Managing the Mob

Quit stepping on my toes!

Dealing with interpersonal relationships among humans is hard enough, just ask Michael Corleone. But when it comes to dealing with animals that don’t possess the same language skills we do, it can be maddening.

The maladies brought on by enduring the same company over time are something I imagine all social animals share. As we age we tend to become grumpier (okay so some of us had a good head start.) The peccadilloes of our roomies tend to annoy exponentially rather than logarithmically. This is certainly true of my dogs.

Once you break the two dog threshold, you learn to become a manager of personalities. You learn the delicate balance of what you can and can’t do based on the group dynamic you have. Any additions or subtractions to the group, either human or animal, can greatly change the prevailing wind.

Aging is another factor that plays into our little circus troupe. As dogs get older they tend to put up with less and less effrontery. Arthritis, irritable tummies, and just plain sleepiness can unleash the inner snarkiness in any dog. As ring leader it’s our job to recognize the signs and adjust our management practices accordingly.

For instance my Aussie, Gavin, the oldest of my dogs, has had hip problems since he was a puppy. We make sure to keep him on the thinner side of his weight range, and supplements like Synovi G3 really seem to provide him with some relief. However, he is starting to change his mind about the shenanigans he will put up with.

Gavin and Annie have been together the longest. Gavin has always put up with the fearful behaviors that Annie displays. Particularly, Annie will use anyone or anything in her way as a stepping stone when she feels she needs to be beside a human; a practice that Gavin is no longer willing to put up with.

I am usually a fan of allowing dogs to work out their own issues provided they keep it on the discussion only level. However in this case I feel that I need to step in and manage the situation. Gavin is correctly asserting his right to not be stepped on and Annie cannot control herself at this point. So I need to be more aware of situations where Annie is being especially fearful and prevent the chance for this type of encounter from happening in the first place.

Whenever you see changes in your group, make sure to take note of them and manage your mob accordingly. Changes in behavior like this may also be a sign that it’s time for a visit to the vet to see what all the grumpiness is about. After all, nobody wants to end up like Fredo!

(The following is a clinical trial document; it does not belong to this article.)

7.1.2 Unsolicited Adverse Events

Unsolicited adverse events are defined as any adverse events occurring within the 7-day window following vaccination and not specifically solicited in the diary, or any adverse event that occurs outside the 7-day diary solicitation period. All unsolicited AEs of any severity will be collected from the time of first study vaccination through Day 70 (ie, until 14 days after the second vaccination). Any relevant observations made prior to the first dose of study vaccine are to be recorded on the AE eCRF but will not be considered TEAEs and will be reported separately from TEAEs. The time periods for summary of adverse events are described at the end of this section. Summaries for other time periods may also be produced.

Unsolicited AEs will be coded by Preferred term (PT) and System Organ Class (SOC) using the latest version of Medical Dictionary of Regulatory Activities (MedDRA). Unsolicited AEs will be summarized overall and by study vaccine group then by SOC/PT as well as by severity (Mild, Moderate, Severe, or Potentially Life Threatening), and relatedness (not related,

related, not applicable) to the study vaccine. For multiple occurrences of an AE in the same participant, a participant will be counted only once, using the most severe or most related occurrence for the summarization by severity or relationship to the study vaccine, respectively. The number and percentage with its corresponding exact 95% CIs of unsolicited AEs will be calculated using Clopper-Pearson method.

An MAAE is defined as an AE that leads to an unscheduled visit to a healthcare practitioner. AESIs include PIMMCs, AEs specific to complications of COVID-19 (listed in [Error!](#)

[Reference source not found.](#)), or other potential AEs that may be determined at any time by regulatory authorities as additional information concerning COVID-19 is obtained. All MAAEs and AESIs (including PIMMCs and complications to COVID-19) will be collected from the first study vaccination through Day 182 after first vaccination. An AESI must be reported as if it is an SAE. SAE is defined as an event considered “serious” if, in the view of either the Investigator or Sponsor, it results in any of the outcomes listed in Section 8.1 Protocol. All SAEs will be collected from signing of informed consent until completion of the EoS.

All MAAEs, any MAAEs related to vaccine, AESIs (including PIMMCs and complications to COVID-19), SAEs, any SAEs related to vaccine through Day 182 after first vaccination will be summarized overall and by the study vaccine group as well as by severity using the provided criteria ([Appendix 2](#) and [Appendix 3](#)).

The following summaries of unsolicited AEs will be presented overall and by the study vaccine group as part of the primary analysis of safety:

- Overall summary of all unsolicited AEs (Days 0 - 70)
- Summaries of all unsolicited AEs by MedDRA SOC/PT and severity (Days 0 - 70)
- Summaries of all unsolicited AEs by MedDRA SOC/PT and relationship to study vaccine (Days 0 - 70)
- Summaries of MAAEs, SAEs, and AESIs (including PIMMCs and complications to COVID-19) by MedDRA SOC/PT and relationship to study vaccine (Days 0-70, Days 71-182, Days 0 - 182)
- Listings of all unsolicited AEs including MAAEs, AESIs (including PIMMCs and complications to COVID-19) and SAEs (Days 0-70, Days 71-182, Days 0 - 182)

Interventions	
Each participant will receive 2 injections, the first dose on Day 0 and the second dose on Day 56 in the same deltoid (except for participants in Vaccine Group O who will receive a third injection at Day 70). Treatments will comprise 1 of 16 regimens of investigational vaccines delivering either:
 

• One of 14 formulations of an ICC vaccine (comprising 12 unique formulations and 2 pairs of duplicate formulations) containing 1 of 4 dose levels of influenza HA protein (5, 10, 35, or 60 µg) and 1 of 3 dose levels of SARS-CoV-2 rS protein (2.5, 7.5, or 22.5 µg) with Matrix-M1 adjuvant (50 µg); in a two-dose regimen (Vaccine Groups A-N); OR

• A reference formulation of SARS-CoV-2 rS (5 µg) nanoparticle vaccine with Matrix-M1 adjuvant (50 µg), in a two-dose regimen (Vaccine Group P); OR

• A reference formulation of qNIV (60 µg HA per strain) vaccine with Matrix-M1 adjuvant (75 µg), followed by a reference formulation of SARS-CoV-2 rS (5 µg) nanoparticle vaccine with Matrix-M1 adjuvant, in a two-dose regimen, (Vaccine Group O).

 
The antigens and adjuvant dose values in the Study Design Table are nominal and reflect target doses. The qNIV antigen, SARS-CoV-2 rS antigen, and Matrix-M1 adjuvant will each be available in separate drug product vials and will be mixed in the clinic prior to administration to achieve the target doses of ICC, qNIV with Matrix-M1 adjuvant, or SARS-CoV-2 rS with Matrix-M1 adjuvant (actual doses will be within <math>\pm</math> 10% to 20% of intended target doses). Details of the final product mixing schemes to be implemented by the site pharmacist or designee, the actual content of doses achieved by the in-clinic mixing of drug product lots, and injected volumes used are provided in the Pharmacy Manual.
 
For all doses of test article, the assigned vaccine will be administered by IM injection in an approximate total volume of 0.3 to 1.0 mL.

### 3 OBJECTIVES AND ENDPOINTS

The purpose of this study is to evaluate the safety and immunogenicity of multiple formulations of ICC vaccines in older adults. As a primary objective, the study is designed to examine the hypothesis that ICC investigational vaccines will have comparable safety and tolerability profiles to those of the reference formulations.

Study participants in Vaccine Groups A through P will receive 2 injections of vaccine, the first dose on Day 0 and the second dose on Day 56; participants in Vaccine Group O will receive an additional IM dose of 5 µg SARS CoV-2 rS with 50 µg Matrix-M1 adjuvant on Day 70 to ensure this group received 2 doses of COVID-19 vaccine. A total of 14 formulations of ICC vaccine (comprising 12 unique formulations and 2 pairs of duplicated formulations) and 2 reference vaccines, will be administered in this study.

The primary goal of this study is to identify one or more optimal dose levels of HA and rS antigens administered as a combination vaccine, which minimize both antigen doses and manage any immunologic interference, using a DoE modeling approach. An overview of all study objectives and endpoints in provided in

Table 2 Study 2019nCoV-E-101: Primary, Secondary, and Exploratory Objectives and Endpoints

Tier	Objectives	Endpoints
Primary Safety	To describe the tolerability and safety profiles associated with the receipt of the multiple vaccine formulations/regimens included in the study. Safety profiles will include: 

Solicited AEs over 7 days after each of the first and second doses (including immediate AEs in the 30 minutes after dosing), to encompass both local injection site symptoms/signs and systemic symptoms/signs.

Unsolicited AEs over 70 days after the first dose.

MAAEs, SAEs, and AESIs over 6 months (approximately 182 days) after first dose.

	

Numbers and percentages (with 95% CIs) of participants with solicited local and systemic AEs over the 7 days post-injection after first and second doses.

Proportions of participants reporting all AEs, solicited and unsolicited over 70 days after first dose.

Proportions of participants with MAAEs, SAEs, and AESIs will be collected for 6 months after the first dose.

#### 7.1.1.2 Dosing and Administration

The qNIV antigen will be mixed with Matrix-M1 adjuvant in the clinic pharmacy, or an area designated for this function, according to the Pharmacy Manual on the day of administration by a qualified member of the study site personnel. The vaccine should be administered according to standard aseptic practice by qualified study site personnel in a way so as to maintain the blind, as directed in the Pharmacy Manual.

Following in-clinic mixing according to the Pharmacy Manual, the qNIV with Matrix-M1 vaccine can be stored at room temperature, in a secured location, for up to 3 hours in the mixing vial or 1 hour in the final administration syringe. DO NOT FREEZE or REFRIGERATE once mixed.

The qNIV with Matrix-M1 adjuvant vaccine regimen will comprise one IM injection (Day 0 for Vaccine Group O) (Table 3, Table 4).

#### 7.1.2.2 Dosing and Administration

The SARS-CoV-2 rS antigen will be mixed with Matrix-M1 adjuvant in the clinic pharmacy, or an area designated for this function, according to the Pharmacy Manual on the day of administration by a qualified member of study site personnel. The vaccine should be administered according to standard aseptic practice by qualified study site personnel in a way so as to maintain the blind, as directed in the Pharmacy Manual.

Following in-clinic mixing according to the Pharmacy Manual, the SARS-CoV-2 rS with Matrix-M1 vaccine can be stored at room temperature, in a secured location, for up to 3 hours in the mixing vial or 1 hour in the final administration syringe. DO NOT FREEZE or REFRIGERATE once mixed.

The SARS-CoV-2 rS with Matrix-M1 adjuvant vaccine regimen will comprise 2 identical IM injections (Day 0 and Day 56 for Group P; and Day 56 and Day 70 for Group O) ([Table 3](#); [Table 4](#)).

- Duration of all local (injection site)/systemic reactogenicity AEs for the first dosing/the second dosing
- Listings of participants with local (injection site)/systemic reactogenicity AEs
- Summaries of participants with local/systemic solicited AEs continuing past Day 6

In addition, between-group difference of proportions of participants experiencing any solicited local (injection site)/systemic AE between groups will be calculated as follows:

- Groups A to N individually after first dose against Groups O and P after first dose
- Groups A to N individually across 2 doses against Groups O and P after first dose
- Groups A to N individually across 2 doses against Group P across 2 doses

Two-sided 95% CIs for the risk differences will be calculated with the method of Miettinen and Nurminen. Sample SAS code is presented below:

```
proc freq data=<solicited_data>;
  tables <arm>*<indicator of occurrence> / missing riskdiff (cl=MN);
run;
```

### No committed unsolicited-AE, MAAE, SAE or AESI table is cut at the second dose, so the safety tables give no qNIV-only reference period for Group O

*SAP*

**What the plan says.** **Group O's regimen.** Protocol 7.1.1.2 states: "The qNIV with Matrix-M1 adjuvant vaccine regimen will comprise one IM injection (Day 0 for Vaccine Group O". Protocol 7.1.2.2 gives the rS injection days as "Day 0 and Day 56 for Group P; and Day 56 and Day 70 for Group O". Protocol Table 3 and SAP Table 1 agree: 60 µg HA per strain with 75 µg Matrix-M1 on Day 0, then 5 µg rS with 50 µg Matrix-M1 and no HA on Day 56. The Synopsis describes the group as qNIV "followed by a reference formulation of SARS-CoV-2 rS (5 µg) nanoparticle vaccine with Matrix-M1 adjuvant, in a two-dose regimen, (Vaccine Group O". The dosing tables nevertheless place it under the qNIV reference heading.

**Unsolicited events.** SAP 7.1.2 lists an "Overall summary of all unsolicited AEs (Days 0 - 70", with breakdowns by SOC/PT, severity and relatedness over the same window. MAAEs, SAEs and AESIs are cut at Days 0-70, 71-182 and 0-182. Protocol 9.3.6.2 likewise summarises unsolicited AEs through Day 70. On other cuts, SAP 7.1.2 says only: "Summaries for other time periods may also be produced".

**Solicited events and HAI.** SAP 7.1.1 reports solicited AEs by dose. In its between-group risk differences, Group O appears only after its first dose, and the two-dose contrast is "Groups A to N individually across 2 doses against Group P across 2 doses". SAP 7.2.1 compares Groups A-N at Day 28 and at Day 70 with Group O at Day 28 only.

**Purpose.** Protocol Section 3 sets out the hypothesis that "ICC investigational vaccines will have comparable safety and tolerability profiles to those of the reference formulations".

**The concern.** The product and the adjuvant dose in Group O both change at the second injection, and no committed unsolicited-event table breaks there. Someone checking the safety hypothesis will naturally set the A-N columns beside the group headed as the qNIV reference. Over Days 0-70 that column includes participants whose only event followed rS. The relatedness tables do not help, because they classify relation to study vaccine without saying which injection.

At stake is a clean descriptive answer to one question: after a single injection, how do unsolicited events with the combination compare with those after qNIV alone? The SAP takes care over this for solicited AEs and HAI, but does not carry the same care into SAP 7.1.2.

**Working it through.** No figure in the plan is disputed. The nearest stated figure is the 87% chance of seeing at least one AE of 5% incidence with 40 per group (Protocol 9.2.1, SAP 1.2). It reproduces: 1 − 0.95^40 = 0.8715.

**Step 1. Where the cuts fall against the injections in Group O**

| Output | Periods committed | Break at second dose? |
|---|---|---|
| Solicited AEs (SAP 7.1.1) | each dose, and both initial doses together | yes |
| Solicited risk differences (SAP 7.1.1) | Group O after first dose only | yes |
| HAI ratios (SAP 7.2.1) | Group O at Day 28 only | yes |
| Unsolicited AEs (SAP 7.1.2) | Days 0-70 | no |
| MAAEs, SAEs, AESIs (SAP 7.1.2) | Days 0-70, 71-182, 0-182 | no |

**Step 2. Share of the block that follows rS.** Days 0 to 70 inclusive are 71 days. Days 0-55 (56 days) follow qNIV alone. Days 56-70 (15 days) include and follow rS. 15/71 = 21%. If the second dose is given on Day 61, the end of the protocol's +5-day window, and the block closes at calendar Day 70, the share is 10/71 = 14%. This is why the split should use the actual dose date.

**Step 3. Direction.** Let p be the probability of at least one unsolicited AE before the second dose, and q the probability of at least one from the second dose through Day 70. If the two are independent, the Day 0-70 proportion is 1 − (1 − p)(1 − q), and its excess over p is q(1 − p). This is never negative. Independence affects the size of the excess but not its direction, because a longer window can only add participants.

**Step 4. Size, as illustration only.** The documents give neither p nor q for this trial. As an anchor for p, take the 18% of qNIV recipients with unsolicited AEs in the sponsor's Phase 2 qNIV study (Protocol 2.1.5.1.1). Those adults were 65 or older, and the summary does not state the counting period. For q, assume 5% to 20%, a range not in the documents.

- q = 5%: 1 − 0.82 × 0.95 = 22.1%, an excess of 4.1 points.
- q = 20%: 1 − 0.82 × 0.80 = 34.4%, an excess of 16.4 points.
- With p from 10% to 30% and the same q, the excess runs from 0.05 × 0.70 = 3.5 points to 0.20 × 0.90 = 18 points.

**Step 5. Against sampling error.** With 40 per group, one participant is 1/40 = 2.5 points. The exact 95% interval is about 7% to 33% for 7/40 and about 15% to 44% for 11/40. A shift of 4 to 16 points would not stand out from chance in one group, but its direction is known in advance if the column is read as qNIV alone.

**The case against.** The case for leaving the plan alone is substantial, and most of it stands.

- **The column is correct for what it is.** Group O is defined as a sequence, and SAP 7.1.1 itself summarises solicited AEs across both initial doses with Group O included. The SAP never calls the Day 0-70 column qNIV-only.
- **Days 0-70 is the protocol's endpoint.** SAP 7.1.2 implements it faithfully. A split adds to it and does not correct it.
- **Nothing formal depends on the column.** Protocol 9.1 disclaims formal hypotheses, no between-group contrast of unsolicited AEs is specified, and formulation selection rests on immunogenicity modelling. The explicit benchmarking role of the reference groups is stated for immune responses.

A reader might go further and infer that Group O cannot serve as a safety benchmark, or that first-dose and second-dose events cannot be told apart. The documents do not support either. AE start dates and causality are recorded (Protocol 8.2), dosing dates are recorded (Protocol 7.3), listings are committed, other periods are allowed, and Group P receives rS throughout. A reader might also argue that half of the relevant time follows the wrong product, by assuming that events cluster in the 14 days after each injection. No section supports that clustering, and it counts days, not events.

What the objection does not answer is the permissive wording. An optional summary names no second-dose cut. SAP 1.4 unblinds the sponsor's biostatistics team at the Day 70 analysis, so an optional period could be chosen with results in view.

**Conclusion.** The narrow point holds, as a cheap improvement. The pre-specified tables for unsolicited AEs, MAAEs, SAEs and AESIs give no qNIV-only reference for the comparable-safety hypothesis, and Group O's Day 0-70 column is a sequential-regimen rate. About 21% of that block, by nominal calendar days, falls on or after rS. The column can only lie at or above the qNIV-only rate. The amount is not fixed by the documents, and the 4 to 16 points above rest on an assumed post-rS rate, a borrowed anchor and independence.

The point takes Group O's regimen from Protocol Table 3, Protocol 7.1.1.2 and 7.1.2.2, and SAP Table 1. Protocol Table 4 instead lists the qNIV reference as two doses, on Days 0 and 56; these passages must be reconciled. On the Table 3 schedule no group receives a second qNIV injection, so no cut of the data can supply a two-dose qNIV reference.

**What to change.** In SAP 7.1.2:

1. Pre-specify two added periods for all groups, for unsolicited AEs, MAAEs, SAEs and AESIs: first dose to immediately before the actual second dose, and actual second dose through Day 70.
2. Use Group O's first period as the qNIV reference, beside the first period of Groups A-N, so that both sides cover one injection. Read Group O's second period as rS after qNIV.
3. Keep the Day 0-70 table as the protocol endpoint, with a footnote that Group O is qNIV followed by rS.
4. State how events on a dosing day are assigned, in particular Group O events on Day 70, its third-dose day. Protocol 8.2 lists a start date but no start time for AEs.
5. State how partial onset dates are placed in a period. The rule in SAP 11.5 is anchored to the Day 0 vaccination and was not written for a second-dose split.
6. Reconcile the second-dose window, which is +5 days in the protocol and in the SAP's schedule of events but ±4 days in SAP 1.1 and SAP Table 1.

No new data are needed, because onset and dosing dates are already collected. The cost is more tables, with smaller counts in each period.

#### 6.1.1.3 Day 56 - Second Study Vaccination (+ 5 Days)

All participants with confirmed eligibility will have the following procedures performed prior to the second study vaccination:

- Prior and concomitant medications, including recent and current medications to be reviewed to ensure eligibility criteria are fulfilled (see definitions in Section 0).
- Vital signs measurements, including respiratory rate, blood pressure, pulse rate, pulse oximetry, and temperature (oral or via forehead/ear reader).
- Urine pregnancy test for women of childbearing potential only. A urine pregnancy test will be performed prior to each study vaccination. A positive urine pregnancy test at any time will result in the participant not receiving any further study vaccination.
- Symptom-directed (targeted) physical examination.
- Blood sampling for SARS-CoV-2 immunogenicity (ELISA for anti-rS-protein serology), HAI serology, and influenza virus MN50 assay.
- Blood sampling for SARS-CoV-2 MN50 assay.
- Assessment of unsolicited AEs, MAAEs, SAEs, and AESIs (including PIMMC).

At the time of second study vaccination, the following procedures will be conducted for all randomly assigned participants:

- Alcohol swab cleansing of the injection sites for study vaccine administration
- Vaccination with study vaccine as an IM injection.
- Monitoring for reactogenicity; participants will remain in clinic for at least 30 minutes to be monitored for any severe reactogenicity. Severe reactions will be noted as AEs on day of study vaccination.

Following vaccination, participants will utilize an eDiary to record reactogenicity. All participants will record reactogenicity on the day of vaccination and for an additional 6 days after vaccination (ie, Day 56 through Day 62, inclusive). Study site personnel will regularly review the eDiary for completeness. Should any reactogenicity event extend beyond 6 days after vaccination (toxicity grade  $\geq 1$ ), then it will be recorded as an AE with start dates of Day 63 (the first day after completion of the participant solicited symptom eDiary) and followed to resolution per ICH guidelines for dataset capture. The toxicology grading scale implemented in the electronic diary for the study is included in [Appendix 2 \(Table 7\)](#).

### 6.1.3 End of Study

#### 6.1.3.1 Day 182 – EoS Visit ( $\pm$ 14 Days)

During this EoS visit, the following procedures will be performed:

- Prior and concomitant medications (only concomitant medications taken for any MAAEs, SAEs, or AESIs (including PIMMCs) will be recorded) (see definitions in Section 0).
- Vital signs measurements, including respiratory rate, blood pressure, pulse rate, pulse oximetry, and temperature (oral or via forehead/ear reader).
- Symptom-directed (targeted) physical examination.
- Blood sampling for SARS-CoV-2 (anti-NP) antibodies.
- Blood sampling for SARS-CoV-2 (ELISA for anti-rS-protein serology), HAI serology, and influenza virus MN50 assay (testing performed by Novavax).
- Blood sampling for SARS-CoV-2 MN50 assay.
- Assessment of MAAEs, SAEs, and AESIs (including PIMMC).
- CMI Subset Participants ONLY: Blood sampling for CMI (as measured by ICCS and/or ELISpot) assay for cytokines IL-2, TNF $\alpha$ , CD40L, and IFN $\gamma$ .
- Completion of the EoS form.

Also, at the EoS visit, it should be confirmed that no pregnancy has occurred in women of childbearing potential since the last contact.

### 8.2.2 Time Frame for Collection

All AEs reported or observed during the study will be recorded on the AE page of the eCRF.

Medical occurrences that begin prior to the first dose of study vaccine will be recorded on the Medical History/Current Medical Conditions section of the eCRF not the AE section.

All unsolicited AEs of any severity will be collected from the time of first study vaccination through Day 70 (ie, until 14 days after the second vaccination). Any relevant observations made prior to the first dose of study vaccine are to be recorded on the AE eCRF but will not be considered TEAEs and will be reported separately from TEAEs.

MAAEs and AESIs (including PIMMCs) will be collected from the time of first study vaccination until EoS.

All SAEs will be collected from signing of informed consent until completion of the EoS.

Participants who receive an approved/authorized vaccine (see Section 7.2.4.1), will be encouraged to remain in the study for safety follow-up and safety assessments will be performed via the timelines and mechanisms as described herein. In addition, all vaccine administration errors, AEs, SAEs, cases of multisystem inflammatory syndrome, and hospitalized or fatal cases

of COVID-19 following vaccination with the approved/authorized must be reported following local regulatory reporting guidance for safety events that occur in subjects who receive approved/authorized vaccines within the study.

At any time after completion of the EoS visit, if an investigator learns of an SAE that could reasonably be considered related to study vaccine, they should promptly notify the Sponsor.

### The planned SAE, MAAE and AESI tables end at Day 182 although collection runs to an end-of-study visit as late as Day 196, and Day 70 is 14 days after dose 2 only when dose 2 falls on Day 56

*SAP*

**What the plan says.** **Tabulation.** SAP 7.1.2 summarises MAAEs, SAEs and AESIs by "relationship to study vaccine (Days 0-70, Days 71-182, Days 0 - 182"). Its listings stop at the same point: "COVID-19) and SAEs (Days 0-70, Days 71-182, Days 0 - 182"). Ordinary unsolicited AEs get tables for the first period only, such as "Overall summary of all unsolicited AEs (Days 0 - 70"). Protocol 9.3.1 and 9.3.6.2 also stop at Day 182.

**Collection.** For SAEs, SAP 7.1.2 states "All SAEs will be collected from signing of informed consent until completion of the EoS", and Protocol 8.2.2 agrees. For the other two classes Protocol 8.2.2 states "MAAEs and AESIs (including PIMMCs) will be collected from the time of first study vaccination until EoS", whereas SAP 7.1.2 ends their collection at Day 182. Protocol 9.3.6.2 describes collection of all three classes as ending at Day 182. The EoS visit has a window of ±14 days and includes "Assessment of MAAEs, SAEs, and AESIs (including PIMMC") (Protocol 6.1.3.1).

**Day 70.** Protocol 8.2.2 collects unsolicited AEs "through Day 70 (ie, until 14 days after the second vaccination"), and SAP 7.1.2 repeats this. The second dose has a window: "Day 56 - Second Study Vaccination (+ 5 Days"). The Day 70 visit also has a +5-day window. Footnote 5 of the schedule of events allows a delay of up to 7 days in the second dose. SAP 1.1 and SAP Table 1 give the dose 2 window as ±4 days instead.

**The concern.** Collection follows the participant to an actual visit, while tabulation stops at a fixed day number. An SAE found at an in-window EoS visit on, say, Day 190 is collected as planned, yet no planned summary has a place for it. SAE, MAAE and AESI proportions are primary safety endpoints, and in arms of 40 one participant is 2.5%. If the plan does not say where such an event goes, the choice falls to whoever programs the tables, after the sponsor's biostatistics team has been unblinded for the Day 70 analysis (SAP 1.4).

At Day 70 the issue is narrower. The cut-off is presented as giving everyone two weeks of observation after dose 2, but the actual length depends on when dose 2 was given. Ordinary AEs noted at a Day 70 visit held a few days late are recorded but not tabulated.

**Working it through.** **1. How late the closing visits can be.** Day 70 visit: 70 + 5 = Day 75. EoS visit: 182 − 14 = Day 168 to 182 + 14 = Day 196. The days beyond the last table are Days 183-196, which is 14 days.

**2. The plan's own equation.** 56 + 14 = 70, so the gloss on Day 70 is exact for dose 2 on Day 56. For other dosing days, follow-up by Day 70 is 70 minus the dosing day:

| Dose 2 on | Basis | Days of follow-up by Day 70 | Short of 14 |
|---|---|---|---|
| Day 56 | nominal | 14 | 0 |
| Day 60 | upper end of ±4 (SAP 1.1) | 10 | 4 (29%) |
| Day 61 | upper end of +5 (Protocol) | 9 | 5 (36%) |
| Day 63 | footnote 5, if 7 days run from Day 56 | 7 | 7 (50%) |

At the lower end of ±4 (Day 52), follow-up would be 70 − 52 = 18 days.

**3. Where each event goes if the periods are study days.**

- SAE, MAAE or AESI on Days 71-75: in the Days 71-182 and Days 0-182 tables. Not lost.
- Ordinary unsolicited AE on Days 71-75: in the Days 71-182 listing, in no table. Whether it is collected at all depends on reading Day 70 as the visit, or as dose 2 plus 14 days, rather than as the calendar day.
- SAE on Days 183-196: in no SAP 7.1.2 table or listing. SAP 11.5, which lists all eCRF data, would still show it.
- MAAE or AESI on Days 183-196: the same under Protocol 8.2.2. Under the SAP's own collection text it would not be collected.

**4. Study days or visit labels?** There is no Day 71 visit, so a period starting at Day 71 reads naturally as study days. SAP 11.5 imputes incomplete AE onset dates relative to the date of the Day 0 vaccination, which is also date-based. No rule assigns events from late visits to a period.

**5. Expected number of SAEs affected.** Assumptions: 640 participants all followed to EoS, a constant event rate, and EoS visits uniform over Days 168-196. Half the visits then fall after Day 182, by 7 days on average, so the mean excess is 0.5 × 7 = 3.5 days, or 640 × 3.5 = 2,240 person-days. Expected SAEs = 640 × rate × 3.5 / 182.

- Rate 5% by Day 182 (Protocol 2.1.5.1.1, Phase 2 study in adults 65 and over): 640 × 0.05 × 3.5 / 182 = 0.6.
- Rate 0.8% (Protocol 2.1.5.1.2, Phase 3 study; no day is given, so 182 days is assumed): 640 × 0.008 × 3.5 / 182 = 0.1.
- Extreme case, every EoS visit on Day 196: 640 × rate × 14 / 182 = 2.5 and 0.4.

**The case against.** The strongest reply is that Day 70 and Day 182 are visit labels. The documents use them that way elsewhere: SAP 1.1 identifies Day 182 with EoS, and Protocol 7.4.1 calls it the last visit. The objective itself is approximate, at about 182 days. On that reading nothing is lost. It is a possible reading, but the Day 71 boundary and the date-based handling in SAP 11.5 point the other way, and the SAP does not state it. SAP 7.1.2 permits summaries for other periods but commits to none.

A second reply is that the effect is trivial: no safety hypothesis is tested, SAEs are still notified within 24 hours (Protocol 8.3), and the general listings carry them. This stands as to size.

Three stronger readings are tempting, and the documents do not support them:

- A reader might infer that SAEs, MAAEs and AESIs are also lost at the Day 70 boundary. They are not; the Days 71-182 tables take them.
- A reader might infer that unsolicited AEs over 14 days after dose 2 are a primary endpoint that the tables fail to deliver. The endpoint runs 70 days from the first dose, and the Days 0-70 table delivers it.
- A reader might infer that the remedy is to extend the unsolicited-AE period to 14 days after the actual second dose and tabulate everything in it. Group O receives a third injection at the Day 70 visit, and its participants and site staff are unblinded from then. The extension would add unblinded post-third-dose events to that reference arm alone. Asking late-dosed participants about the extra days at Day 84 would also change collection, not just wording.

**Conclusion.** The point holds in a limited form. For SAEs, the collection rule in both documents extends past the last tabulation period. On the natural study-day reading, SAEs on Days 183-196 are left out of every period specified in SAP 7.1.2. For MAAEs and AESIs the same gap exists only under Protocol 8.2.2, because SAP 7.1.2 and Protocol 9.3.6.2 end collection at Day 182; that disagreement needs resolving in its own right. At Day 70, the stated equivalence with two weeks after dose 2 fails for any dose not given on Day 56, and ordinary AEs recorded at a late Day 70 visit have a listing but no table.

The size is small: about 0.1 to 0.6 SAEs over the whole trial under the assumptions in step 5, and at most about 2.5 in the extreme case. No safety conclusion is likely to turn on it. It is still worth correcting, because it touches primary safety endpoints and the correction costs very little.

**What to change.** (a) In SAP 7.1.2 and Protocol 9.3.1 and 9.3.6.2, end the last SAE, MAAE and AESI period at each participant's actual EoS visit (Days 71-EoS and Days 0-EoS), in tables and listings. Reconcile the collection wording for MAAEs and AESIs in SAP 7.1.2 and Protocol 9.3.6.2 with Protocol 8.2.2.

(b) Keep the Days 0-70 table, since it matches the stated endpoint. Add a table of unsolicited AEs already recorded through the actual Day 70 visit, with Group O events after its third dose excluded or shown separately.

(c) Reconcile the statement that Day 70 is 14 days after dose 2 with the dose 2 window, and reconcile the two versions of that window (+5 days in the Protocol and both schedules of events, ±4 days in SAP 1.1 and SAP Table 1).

We’d love to hear about how you’ve had to change your mob management over time!



2 thoughts on “Managing the Mob

  1. Hi Kevin, my mob management has changed similarly with Dylan’s aging and the addition of young puppies 2 years ago. This required more drastic changes during her recent illness. While sick with AIHA, I actually had to bring my short x-pen in the house and manage space for Dylan. Prednisone made her aggressive for food and along with being weak, a bad combination. I started putting my 2 young dogs in their kennels before I started preparing their hand made meals instead of just to eat (prior mob management), to prevent conflict over dropping food. Dylan has always protected her space from the puppies and done so in an acceptable manner. For the most part I do not have to intervene, but on occasion the youngsters may get too excited and I have to step in to ensure her safety, even if it is just from young heavy dogs crashing into her. Even her old pal Stevie Ray became an issue for Dylan during her treatment, which is when the additional X-pen came out, as I could not kennel Dylan when I had to be able to help her medically. In her week state there was no way she could defend herself if my healthy dogs decided they did not like her aggressive attempts for food (prednisone induced). A change in management was the only solution. Richard

  2. I’m having quite the party with Jersey & Dexter, our new puppy. He wants to play rough & she wants nothing to do with him. So I watch that little Mr. Dexter does not aggravate Jersey too much. If he starts harrassing her, I distract him with a toy and all is better!

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